Sig 556 SBR Review

The Making of a Sig 556 SBR


An Exercise in Patience

By “Opie”

To start, I would like to state that this reflects my personal experience in acquiring/making a short barreled rifle. Please know your state laws in reference to the possession of National Firearms Act (NFA) weapons. Neither I or are giving legal advice and are not responsible for any misuse of the information presented.


Sig 556 SBR Review

For years I have known that it is legal to own a short barreled rifle (SBR) in my state. A short barrel rifle is defined as a rifle having a barrel shorter than sixteen inches. The provision in our state law states possession of an SBR is legal if the firearm is registered with the federal government. You can’t watch an action movie without seeing a very cool looking example of an SBR and having been a responsible gun owner for nearly twenty years I thought that might be a fun addition to my collection.

Also check out Opie’s M14 SOCOM II Photos here.

Sig 556 SBR Review

I looked at two different platforms to make an SBR out of. The first was the traditional AR-15. There are a ton of aftermarket parts and the possibility to changes calibers by switching out the upper receiver seemed like a good deal. I also found a “pistol” made by Sig Sauer. It was essentially a Sig 556 rifle, in 5.56mm, with a ten inch barrel and no buttstock. By definition, this was a “pistol.” I looked at pictures of Sig’s military rifles and really loved the look of them. Knowing that this project was going to be a hobby gun rather than a working gun I was inclined to give looks a lot more weight than I normally would. I also discovered that the Sig is a gas piston design meaning there would be no buffer tube sticking out the back of the receiver meaning the rifle could ultimately sport a folding stock – more on that later.

Once I bought the Sig 556 pistol, I began getting my paperwork in order to start the process of getting the SBR approved by the Bureau of Alcohol, Tobacco, Firearms and Explosives (ATF). There are different processes you can go through in acquiring/making an SBR. If you possess a firearm that you want to modify into a restricted weapon (short barrel rifle/shotgun) you become the maker of the firearm and are required to submit what is known as an “ATF Form 5320.1 Form 1- Application to Make and Register a Firearm” or simply a ‘Form 1.’  You need to print out this form so that both pages of the form are on one page (front and back). You will also need to have two passport photos taken. You will also need to have two completed fingerprint cards. Oh and you will also need a one time only payment of $200 payable to the Department of Justice. I then went to our local police auxiliary and had a very nice gentleman print out two completed FBI fingerprint cards. I completed my Form 1 while paying close attention to the instructions that are included with the form.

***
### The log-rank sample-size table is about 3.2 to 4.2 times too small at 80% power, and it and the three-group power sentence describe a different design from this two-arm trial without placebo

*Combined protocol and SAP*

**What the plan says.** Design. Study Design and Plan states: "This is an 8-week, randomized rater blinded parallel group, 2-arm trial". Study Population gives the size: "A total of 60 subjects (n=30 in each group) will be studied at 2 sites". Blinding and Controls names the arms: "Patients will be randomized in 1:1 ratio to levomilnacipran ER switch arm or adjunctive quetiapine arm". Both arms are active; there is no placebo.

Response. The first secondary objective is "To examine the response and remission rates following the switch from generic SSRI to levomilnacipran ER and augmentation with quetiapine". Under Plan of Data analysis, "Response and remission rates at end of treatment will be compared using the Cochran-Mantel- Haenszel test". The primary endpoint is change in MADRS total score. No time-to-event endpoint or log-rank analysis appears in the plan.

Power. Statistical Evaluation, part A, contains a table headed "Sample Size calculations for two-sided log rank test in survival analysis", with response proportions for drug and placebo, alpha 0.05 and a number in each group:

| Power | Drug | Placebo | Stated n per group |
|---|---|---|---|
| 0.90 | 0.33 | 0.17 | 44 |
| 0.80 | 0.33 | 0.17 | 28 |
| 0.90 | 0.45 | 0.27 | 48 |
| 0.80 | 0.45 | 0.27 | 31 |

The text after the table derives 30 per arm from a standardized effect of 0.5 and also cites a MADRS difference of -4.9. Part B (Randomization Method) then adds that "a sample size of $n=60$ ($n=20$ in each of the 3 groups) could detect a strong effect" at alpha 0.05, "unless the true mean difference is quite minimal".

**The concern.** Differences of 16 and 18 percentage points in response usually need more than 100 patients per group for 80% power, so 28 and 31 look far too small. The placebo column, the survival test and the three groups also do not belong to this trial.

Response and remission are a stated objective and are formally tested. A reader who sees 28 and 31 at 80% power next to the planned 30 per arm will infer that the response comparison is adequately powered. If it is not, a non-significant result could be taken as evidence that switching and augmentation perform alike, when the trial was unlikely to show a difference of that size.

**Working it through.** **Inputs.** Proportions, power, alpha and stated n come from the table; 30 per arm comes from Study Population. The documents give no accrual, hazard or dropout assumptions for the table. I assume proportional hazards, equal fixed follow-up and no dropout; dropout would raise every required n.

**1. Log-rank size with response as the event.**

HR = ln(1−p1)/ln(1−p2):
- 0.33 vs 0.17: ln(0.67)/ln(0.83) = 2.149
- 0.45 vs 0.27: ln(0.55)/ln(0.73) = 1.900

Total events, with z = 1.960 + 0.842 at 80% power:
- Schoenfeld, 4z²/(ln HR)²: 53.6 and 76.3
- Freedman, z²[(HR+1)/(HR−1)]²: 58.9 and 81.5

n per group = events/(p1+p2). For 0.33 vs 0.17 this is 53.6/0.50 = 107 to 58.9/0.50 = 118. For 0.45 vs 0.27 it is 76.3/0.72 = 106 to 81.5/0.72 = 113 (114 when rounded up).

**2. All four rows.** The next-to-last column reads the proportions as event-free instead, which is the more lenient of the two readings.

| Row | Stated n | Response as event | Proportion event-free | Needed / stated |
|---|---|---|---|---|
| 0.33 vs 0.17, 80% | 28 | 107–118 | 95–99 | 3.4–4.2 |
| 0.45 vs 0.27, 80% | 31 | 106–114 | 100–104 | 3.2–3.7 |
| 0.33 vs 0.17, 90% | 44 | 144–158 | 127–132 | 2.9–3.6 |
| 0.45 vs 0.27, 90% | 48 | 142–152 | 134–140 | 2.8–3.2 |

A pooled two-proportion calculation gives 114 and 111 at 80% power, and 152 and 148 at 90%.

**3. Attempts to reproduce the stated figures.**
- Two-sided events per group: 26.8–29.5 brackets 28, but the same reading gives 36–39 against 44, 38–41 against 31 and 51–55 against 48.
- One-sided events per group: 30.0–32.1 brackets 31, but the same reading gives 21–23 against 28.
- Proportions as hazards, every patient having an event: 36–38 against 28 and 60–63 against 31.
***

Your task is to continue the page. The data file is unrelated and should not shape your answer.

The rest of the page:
Sig 556 SBR Review

I then glued my photos to the back, stapled my completed fingerprint cards to the completed Form 1’s and then I took the forms to our local Sheriff’s department. The back of the form requires you to get the Chief Law Enforcement official for your jurisdiction to sign off on your application stating he or she doesn’t believe you are going to do anything nefarious with your NFA firearm and that the possession of it is legal in their jurisdiction. I would like to say that this was a very short part of the whole process but it wasn’t. I filled out an additional form at the Sheriff’s department with my biographical information. Approximately six weeks later my Form 1’s were mailed to me with our Sheriff’s signature on the back. I took my completed Form 1’s along with my $200 postal money order and sent off my packet to Martinsburg WV per the instructions. This is the part that I knew was going to take some time. From what I had read, I expected an approximately six month wait. It would prove to be just a bit longer.

Sig 556 SBR Review